You won't get far into your toes counting the number of places around the world that offer better fishing than you can find in North America: humongous brown trout in New Zealand and Patagonia, sea trout in Argentina and Sweden and on the Barents Sea coast of Russia, plentiful steelheading on Kamchatka, enormous pike in the Baltic, billfishing in the Azores, sails and bills off the Pacific coast of Panama and Costa Rica, two-hundred-plus-pound tarpon on the west coast of Africa, easy bonefish in the Bahamas and Los Rocques and on Christmas Island, and, yes, Atlantic salmon on Russia's Kola Peninsula. That's about it.
Is that any reason to stay home? Far from it. If exotica is your game, then the world is indeed your oyster: taimen in Siberia and Mongolia, peacock bass and payara in Venezuela, dorado in Paraguay, Nile perch in Lake Victoria, kahawai and kawakawa in Australia and New Zealand, giant trevally on Christmas Island, barramundi in Australia and Papua New Guinea (plus niugini bass in the latter), tigerfish in Zambia and Zimbabwe, mahseer in the Himalayas, huchen in the Danube, snoek in South Africa, machacas in Central America, cherry (masu) salmon and suzuki in Japan. I could go on, but I think you get the point.
But even if you aren't into casting flies at exotic species, consider the spectrum of opportunities affording to fly-fish for Salmo trutta in, say, the braided channels of Montana's Madison, the Ulvsparre water on Sweden's Em, the little Carmans on Long Island, Bhutan's Mochu, the Test and Itchen and other storied English streams, the Atlas Mountains of North Africa, Tierra del Fuego's Río Grande, the eastern slopes of the Urals, the Transvaal streams of South Africa's Drakensberg, the Norfork in the Ozarks, Iceland's Stadara, the Carpathian Mountains of Slovakia, the Mataura on New Zealand's South Island, Connemara's Ballynahinch water or Lough Corrib, the Karup Å in Denmark, Bulgaria's Stara Planina, the high Pyrenees of Andorra, the Firehole during an October snowfall, the Transylvanian Alps of Romania, the San Carlos on East Falkland, the Stockholm and Åland archipelagoes in the Baltic, the Tarsus Mountains of Turkey, the Vale of Kashmir. All just brown trout fishing? I think not.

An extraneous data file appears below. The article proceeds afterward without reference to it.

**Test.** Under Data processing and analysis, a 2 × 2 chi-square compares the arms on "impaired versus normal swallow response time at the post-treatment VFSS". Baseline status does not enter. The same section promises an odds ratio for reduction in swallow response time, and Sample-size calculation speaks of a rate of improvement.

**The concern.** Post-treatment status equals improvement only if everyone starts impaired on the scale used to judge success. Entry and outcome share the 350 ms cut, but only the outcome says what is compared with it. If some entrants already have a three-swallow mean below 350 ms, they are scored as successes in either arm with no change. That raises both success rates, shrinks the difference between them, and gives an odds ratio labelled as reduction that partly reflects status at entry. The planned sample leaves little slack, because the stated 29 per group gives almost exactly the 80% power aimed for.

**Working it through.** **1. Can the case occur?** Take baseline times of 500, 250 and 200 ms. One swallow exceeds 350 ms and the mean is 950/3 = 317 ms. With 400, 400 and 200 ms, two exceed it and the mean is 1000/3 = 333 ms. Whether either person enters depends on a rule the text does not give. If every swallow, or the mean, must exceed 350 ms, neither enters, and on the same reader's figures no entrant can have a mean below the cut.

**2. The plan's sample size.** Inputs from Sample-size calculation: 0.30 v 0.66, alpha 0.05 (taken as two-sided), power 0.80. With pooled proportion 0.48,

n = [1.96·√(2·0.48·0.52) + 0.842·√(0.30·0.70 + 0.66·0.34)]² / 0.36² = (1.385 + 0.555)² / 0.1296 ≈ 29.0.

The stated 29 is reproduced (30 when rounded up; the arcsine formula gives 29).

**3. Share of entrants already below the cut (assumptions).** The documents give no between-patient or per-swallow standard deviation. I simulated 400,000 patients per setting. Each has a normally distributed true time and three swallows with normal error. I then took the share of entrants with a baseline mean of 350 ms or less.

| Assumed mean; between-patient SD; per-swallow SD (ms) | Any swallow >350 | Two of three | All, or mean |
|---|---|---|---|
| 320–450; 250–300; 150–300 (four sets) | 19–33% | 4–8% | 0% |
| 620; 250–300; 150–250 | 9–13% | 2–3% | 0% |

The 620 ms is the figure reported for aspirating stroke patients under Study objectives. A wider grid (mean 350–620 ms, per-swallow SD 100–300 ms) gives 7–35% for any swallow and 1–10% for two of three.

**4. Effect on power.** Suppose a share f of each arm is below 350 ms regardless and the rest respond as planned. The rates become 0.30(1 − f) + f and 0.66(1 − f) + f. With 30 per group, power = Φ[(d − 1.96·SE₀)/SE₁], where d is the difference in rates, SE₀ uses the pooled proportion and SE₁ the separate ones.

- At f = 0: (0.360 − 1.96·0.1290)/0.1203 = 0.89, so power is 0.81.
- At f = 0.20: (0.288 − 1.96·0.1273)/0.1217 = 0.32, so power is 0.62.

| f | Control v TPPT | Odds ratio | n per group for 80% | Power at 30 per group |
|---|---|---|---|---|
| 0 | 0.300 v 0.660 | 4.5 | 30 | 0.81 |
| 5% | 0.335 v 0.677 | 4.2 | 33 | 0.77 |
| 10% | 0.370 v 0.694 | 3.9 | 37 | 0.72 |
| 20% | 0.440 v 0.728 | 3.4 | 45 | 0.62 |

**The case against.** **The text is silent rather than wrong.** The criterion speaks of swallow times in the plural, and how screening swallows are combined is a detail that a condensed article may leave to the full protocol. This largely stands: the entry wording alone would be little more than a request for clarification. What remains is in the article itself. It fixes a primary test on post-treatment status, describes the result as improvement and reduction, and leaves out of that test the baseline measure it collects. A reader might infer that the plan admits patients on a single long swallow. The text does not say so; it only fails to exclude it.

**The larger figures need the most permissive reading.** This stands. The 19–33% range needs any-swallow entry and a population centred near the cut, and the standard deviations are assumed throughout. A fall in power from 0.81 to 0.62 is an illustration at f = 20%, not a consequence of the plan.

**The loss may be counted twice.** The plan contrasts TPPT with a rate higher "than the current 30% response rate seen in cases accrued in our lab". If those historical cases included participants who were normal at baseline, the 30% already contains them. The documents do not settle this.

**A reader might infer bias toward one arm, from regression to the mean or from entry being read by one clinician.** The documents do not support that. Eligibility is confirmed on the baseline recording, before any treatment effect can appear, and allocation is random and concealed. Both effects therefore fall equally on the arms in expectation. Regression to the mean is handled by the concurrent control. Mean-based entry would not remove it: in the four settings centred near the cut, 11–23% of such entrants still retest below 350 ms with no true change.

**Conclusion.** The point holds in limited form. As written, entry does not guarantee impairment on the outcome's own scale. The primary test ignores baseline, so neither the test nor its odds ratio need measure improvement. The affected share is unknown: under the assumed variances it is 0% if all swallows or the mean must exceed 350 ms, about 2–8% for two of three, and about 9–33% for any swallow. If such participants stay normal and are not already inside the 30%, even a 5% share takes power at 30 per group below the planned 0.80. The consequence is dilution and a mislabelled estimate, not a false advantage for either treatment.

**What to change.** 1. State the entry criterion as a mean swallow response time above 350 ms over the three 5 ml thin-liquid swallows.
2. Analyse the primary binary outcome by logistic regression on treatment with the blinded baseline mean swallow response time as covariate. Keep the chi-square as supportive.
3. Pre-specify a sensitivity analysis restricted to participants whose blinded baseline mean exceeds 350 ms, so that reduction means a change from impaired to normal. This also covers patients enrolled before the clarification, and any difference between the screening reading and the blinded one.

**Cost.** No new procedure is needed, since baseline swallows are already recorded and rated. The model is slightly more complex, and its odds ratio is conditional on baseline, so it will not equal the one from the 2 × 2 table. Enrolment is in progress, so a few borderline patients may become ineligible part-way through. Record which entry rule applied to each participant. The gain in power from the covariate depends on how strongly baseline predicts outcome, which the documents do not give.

What the rest of the world has to offer, and which North America can't match, is just that: the rest of the world.
Unless you enjoy suffering expensive disappointment, you need to prepare yourself adequately for a trip. And that begins by looking inward. Don't spend so much time lusting over the images in the magazine ads and travel brochures. First, know what it is you hope to get out of a trip.
Datus Proper, the author of What the Trout Said, saw a lot of fishing in his career as a U.S. State Department foreign service officer. His third overseas posting (following assignments in Angola, where he caught a two-hundred-pound tarpon, and in Brazil, "where there was at the time some pretty good trout fishing") was to Ireland. Proper says the Irish assignment was "wonderful: very difficult fishing for very wild brown trout, big ones, and all waiting-for-the-hatch. It was the kind of fishing I like best." Now, if matching the hatch and "very difficult fishing" are not your cup of tea, you might find the same experience other than wonderful. You might be better served heading for Alaska, Labrador, Argentina, or Chile rather than Ireland. The way you like to fish is more important than how "wonderful" the fishing is supposed to be in some far-flung fly-fishing Valhalla.
"The most important thing is that fishing destinations are very different," says Don Causey, the editor and publisher of The Angling Report. "People's tastes, desires, and special interests in fishing are very different as well, and you simply have to find the right fishing opportunity for yourself."